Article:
Oi SA, the most indebted Brazilian telecommunications company, is still starved for cash to pay its long-term debt and improve its network, even after scrapping a $444 million dividend and selling $1.5 billion in assets.
The carrier failed to cut net debt to a self-imposed maximum of three times earnings, a condition of paying the dividend, Oi said yesterday in a filing. The stock gained 5.2 percent yesterday, bringing its eight-day rally to 39 percent.
While recent moves will bolster results this year, a capital injection is still needed to match the network quality of competitors and pay off debt, said Robin Bienenstock, an analyst at Sanford C. Bernstein & Co. Shareholder Portugal Telecom SGPS SA, which already dispatched its top executive to run Oi, is unlikely to fork over cash because of its own debt load, which may force partners Andrade Gutierrez SA and La Fonte Participacoes SA to shoulder the burden, she said.
“The most likely thing is a change of control, and the question is how does Portugal Telecom find the money to do that because they are also seriously indebted,” Bienenstock said in a telephone interview from London. Andrade Gutierrez and La Fonte may already have agreed to put capital into the company since “their stake is pretty massively underwater.”
The three companies, along with state-owned pension funds and Brazilian state development bank BNDES, control Oi’s parent, Telemar Participacoes SA, known as TmarPart. Oi rose 6.5 percent to 4.93 reais at the close in Sao Paulo.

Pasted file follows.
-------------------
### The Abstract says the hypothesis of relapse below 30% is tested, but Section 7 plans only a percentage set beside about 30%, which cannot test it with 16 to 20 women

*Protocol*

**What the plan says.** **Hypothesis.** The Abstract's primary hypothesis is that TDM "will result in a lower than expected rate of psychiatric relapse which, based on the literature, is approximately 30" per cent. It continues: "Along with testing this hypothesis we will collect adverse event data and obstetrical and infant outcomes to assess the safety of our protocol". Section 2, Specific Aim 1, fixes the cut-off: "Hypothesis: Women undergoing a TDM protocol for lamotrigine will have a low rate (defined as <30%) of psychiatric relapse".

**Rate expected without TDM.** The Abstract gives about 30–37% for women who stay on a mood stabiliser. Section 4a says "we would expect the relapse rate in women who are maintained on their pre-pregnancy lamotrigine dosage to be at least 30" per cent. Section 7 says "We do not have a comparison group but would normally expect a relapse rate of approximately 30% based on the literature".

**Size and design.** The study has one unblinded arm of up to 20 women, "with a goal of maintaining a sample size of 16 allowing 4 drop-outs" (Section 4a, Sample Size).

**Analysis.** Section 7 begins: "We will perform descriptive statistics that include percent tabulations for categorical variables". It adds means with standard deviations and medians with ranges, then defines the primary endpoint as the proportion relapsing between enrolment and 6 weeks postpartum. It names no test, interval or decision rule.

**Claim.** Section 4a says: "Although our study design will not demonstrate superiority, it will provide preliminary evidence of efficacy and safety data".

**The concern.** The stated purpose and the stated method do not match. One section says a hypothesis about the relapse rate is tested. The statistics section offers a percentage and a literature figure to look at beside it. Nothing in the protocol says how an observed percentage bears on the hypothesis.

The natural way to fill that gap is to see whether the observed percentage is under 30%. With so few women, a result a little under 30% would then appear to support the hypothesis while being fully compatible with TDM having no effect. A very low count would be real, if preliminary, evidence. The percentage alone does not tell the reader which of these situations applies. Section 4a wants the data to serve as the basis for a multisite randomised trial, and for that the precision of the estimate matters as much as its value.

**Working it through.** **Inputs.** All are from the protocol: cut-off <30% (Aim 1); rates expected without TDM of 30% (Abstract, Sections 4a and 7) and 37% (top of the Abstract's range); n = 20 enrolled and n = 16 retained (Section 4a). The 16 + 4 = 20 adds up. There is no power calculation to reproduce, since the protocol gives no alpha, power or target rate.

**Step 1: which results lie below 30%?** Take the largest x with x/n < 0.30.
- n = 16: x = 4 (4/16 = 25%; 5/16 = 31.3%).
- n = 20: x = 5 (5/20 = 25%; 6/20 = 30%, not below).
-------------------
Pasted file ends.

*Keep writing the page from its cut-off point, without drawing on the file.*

Rio de Janeiro-based Oi had net debt of 27.5 billion reais ($12.1 billion) at the end of March and is investing 6 billion reais this year, the most among peers, to compensate for a network that gets the most consumer complaints.
“Oi has shown discipline in respecting the self-imposed leverage limits established in its dividend policy,” Susana Salaru and Gregorio Tomassi, analysts at Itau BBA, wrote in a note yesterday. “Nevertheless, we maintain our cautious view of Oi, as the operator’s current shareholder structure does not seem to be sustainable in the long run.”
Oi’s controlling shareholder group is highly leveraged and needed the Oi dividend payment to pay its debt, they wrote.
“There are several restructuring formats that could be applied to address this problem, but each of them includes the inevitable need for a capital increase,” they said.
An outside press official for TmarPart, Andrade Gutierrez and La Fonte declined to comment on behalf of the companies. A press official for Oi declined to comment, and a Portugal Telecom official didn’t return an e-mail request for comment.
It’s too early to assume that Oi will need to raise capital, said Alex Pardellas, a Rio de Janeiro-based analyst at CGD Securities. Infrastructure investments will be maintained, and asset sales are contributing to reduce debt, he said. Oi has announced the sale and rights transfer of undersea cables and towers this year totaling about 3.4 billion reais.
“I don’t see any reason for a capital increase,” he said.
Oi’s recent moves are a sign of a change in focus to cash-flow generation and cost cuts, said Andres Medina-Mora, an analyst at Corporativo GBM SAB, who said he’s upgrading the stock to the equivalent of a buy from a hold.
Chief Executive Officer Zeinal Bava joined the company last month, leaving the same post at Portugal Telecom to replace CEO Francisco Valim, who was ousted in January.
“What we are seeing right now is the beginning of a shift in strategy which I would say is very positive,” Medina-Mora said. “It’s a shift in strategy toward long-term value generation for all shareholders and a deleveraging approach from the new management.”
Oi’s need for cash will “depend very much on the next few quarters,” he said. “What they have gained right now is a little bit of room in order to maneuver and operate their business and to assess the next steps going forward.”